The fact is that hundreds of thousands of Nigerian Christians have died due to the attacks by armed Fulani herdsmen, and not one of these killers have been prosecuted and punished. Yet, President Buhari seems to be cracking jokes about this grave threat to the survival of Nigeria.
Lovers of freedom worldwide need to appreciate the positive strides that the executive order on advancing internal and religious freedom signed by President Donald Trump on June 2, 2020.The Main Highlights are as follows: “Religious freedom, America’s first freedom, is a moral and national security imperative. Religious freedom for all people worldwide is a foreign policy priority of the United States, and the United States will respect and vigorously promote this freedom. As stated in 2017 National Security Strategy, Our founders understood religious freedom not as a creation of the state, but as a gift of God to every person and right that is fundamental for flourishing of our society.”
The executive order emphasised too that religious communities and organisations, and other institutions of civil society, are vital partners in United States government effort to advance religious freedom around the world.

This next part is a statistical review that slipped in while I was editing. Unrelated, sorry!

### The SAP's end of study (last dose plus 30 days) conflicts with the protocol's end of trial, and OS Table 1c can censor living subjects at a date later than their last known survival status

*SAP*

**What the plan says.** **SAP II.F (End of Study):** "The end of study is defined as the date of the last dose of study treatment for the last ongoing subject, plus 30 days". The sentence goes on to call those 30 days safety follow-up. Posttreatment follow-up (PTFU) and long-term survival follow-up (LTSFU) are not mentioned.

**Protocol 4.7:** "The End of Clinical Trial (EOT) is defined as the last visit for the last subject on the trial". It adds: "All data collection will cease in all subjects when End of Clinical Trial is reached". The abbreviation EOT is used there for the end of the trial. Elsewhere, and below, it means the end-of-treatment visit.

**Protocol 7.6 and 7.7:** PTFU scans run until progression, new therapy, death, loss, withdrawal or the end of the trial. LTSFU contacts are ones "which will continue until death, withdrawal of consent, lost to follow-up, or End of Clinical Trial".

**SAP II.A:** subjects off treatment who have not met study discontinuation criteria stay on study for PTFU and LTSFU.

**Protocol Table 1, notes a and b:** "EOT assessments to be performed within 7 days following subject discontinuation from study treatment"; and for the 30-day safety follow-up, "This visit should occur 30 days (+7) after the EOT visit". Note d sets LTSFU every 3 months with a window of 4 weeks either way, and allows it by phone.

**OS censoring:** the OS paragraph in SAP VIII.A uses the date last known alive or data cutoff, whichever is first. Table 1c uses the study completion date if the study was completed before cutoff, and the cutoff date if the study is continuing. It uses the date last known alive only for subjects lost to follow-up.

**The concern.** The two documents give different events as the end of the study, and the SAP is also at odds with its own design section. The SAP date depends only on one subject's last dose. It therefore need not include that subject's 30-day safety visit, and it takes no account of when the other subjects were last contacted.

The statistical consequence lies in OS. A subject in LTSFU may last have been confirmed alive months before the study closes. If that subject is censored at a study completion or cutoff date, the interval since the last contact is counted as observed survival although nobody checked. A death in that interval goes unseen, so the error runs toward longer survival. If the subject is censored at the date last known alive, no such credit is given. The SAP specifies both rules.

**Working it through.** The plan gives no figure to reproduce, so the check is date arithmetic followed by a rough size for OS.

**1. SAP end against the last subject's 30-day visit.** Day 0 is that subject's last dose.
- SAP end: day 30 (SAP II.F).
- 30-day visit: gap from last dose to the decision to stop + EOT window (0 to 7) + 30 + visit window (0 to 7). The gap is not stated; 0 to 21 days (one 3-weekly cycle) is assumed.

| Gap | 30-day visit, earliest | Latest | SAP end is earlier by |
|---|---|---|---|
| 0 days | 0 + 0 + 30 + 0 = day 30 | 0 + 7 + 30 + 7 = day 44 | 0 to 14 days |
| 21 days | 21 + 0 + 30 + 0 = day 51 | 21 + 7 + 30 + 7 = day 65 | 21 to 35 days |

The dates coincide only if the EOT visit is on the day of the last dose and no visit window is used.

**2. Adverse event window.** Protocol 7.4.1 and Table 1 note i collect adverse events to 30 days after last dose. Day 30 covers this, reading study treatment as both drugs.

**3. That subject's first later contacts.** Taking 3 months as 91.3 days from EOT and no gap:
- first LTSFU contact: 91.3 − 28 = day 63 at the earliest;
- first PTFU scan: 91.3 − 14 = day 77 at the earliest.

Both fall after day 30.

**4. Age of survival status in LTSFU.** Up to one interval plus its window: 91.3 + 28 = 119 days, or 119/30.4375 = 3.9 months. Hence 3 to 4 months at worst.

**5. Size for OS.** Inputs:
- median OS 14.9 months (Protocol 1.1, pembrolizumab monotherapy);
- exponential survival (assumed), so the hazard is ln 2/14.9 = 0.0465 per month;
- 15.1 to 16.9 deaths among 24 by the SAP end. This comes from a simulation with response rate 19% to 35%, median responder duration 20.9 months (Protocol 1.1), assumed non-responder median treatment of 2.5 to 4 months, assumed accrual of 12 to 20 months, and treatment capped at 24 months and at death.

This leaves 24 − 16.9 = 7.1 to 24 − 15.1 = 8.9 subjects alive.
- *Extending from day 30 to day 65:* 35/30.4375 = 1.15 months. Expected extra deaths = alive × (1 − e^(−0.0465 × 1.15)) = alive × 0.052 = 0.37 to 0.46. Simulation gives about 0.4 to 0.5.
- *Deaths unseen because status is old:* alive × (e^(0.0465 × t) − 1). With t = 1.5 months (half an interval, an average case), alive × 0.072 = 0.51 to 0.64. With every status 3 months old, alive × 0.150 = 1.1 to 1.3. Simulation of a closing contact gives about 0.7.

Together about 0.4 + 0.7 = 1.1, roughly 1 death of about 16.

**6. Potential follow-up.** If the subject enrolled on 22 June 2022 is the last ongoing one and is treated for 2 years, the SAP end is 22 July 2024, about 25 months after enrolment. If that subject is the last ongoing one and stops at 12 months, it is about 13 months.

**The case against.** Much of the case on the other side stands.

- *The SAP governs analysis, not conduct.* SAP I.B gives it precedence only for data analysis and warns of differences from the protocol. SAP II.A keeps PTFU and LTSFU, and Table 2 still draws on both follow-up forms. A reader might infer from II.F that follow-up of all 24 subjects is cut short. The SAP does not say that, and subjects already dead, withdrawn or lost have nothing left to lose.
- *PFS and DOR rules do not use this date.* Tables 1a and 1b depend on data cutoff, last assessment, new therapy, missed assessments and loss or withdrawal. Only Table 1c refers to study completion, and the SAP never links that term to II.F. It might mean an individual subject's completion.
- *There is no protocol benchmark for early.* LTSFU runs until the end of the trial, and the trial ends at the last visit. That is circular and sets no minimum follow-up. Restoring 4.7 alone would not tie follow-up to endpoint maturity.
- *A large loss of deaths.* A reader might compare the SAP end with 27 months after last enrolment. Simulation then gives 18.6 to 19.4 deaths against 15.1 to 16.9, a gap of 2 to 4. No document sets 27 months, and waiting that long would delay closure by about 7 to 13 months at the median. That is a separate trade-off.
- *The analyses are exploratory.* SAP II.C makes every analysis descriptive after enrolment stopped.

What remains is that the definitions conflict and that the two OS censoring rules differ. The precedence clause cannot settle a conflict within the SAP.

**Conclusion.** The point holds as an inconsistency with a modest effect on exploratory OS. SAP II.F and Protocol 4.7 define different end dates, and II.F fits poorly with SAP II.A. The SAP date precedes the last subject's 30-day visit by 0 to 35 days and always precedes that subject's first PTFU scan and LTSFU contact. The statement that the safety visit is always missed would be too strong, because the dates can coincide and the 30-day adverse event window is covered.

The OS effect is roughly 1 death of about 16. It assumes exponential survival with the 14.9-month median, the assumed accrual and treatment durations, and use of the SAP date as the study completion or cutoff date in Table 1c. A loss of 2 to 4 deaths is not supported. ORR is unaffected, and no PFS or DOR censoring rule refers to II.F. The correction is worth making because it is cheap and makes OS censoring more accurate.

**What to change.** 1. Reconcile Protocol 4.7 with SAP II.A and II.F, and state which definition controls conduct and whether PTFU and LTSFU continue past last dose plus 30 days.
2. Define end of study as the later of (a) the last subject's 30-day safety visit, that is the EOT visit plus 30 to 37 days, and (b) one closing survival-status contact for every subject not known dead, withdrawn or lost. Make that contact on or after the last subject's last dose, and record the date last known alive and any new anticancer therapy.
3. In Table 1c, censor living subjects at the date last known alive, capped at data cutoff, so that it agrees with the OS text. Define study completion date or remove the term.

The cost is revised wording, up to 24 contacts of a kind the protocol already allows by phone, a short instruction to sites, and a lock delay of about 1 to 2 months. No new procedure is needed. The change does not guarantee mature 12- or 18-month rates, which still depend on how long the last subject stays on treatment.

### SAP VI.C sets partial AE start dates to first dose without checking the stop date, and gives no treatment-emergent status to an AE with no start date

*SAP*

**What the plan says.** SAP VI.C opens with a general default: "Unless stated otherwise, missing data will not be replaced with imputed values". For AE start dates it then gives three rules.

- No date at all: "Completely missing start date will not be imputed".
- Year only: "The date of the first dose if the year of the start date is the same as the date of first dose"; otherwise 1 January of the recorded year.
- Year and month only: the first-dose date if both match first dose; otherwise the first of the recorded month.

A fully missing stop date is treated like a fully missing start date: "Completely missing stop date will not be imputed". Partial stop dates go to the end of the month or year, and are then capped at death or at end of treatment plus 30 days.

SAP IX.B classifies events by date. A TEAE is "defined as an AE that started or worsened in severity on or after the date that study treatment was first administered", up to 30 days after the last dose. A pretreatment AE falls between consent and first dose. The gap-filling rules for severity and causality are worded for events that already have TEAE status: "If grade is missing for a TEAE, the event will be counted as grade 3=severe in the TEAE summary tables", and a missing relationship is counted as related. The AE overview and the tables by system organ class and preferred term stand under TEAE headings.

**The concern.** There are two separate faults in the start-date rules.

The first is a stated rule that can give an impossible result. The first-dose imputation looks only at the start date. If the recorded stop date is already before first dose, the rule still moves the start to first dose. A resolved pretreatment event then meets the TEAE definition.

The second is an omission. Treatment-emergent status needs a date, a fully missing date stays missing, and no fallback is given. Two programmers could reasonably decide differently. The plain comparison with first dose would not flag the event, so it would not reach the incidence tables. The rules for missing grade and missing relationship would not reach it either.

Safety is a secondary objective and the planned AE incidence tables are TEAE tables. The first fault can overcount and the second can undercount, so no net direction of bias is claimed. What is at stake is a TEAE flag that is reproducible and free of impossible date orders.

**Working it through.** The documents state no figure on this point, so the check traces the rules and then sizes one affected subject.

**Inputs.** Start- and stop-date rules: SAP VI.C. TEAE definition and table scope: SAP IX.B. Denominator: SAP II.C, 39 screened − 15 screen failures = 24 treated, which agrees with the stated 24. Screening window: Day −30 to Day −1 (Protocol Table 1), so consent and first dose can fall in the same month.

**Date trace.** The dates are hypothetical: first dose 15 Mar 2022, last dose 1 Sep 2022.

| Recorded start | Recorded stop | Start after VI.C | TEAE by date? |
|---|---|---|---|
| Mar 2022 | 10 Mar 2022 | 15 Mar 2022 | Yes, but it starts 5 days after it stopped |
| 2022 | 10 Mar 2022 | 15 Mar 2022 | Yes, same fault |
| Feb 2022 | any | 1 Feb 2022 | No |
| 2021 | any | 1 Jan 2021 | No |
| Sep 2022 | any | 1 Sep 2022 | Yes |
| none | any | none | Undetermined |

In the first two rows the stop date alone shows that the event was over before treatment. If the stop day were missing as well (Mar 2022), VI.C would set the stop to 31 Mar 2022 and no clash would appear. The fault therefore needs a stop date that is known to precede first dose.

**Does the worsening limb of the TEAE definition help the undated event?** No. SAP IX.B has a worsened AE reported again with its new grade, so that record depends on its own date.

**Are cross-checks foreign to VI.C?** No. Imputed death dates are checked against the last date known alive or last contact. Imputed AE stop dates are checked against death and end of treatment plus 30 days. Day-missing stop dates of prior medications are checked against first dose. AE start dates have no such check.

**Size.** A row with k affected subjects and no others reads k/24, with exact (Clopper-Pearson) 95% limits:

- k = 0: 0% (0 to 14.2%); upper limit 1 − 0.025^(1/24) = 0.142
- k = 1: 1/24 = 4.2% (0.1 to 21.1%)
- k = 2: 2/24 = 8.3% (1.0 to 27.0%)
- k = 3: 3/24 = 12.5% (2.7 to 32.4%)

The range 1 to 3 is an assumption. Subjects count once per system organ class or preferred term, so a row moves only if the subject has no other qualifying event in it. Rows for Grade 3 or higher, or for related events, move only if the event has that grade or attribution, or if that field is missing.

The United States Government said it is the policy of the United States to engage robustly and continually with civil society organisations – including those foreign countries – to inform United States Government policies, programmes, and activities related to international religious freedom.
Importantly, Donald Trump said the Prioritisation of International Religious Freedom made the executive order imperative just as he stated that within 180 days of this order, the Secretary of State (secretary) shall, in consultation with administrator of the United States Agency for International Development (USAID), develop a plan to prioritise international religious freedom in the planning and implementation of United States foreign policy and in the foreign assistance programmes of the department of state and USAID.
An important question to ask the Nigerian President is: Why does he think playing pranks with such a grave matter like the frequent attacks on Christians is ideal at this time that a lot of Nigerians are accusing his government of being so insensitive and divisive?